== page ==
The war to win your wrist is heating up.
Smartwatches? Duh. Big names like Google, LG, Samsung and Sony continue to crank out misfire wearables, with only the Pebble coming even close to getting it right.
But don’t count out the lowly fitness band. Although we’re halfway through 2014 and have seen almost no new products from the major players — all is quiet on the Fitbit front and Nike disbanded its FuelBand team just a few months ago — smaller companies are making their way into the game with some intriguing results.
The latest contender: the $99.99 Striiv Touch, a fitness band that’s also a smartwatch. Or maybe a smartwatch that’s also a fitness band. Either way, it’s among the first products to really blur those lines, and, although this jack-of-many-trades is a master of none, it’s a big step in the right direction.
Band on the Run
With its narrow black rubber wristband, the Touch could easily be mistaken for a Fitbit or any number of its ilk. However, true to its name, the screen and watch portion of the band responds to touch. Tap and hold for a couple seconds (smart, as you don’t want every accidental brush with skin to activate it) and the small but readable screen lights up to display the time and date.
Even better, you can swipe between additional nuggets of information: steps taken, calories burned, distance traveled and so on.
But here’s what really sold me: The Touch can vibrate when you get a phone call, text message or calendar alarm. I find notifications like these invaluable. And unlike the single-line display on, say, the Martian Passport watch, this isn’t a scrolling, blink-and-you-miss-it ticker. After you digest the first chunk of text, you swipe to reveal the next chunk.
Those fairly simple functions are what put the “smart” into this fitness band. Of course, it does the usual activity tracking and sleep monitoring as well. Alas, although it can sync with apps like MyFitnessPal and RunKeeper, it merely feeds them your activity data. I wish it could, like the Pebble smartwatch, display real-time stats from RunKeeper — distance and pace, for example, while I’m running.
The Touch is comfortable enough for daily wear and significantly less obtrusive than, say, a Pebble or Basis. Because it’s water-resistant, you can realistically keep it on for days at a time (which is good because the band is a huge pain to put on). I wasn’t able to extensively test battery life, but it seems to be good for four to five days.
The Quantified Shelf
I suspect that most people buy a fitness band with the goal of hitting that magical 10,000-daily-steps goal experts suggest is vital for our overall health. I also suspect that after a few months, most bands up on a shelf or in a drawer.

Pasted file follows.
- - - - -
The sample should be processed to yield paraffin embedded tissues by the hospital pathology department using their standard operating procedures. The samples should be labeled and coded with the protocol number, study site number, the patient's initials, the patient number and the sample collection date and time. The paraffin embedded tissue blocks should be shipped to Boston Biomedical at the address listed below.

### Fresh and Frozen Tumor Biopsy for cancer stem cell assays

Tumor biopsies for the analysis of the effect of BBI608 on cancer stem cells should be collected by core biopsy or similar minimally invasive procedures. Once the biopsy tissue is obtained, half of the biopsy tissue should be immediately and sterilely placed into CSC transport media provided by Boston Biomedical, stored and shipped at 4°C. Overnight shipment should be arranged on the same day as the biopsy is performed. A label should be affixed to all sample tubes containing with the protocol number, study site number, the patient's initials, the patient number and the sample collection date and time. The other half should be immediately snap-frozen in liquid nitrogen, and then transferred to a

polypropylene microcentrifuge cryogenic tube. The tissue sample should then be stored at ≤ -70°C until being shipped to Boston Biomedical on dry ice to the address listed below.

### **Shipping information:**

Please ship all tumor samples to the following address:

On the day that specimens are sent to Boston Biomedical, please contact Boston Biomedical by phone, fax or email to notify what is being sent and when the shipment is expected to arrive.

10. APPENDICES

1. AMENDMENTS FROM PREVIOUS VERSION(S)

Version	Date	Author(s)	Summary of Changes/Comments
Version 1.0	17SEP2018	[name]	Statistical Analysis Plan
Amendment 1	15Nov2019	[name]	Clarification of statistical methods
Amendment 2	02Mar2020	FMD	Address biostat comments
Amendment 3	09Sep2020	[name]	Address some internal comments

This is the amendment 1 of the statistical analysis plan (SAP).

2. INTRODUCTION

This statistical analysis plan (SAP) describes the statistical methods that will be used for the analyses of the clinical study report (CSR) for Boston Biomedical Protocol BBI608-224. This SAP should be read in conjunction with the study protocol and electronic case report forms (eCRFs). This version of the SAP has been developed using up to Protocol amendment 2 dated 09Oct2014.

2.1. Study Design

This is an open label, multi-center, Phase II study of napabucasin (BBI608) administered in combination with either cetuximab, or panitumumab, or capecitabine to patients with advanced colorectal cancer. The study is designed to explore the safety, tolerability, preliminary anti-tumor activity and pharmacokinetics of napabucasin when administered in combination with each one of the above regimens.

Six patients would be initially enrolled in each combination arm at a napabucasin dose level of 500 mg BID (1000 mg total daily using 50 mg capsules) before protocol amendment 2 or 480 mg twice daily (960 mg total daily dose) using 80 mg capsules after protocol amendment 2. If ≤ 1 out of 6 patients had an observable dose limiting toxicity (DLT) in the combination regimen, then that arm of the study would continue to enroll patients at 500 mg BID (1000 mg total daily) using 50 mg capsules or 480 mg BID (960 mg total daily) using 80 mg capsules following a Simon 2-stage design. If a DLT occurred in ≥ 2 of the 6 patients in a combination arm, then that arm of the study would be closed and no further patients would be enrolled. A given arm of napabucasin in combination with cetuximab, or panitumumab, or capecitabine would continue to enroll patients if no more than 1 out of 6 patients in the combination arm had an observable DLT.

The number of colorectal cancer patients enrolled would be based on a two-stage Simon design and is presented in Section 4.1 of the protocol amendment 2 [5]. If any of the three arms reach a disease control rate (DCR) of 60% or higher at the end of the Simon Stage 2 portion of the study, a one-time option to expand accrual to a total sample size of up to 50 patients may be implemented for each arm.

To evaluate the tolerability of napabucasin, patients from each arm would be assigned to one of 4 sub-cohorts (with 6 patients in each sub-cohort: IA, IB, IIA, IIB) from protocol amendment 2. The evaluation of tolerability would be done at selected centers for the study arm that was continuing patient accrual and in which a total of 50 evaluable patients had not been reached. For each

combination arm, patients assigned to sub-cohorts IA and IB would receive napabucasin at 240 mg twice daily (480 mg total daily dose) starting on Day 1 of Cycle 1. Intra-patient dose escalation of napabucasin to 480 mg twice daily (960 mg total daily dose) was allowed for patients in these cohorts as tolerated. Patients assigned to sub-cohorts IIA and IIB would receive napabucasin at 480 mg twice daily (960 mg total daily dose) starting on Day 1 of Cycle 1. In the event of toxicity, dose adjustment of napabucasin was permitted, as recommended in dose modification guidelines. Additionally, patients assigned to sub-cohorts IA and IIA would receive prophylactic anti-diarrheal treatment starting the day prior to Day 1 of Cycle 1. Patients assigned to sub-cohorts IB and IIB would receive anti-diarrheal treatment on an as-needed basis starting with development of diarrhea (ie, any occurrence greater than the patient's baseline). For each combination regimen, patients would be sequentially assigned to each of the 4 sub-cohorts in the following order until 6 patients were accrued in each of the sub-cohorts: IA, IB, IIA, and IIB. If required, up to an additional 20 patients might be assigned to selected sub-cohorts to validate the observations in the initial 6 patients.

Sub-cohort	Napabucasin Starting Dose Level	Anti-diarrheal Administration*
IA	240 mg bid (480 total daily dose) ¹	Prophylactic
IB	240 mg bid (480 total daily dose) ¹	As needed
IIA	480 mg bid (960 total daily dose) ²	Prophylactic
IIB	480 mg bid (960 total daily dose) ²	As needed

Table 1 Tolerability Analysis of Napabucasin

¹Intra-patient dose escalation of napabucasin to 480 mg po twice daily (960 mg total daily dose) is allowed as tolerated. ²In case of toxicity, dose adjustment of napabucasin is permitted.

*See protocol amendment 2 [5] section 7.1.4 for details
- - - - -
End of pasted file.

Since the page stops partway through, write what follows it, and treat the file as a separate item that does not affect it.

That said, the Striiv app offers a variety of goal options to help keep you motivated; steps taken, minutes of exercise, distance traveled and calories burned. It can also connect you with friends (for crowdsourced motivation), and even offers a step-powered, FarmVille-type game called MyLand that, I must admit, is pretty fun. Steps equal “energy points” you can use to buy and build stuff.
But I still question the accuracy and value of the data collected by bands like these. For example, last year I tried a Fitbug Orb, a $50 fitness tracker that could be worn on your wrist or belt. When I went with the former, I noticed that every time I reached for something — a glass, my mouse — the Orb registered a step.
Likewise, while wearing the Touch, I happened to leave the app running near a sink while I washed my hands. The vigorous back-and-forth movement quickly racked up steps, in a way that would have been funny if my health wasn’t at stake.
What’s more, I’ve never fully understood the benefits of sleep monitoring, even if it’s accurate (and it’s hard to know if it is; it’s just more movement tracking, right?).
The Striiv app presents a pretty useless data chart, one that’s hard to interpret and even harder to act on. (I’ve got a lot of lines dissecting my chart without clear meaning or clarity on what I’m supposed to do about it). On the plus side, you can use the Touch as a silent, vibrating alarm.
Strive for Better
Despite all the negatives, the Touch comes tantalizingly close to realizing the dream of the wrist companion. It needs support for more kinds of notifications, and it needs to allow data feeds from apps like RunKeeper. A “dismiss call” option would be nice as well — perhaps with a double-tap of the screen?
Indeed, many of the band’s little quirks and shortcomings could be remedied with software fixes, and I’m hoping to see that happen. In the meantime, the Striiv Touch is still one of the best fitness bands you can buy — especially considering that it’s priced below many competitors but offers the considerable benefit of a touchscreen.
And if you can find one on sale for $79.99, as I did, it’s arguably too good a deal to pass up.
Photo credits: Rick Broida, Dave Johnson, Striiv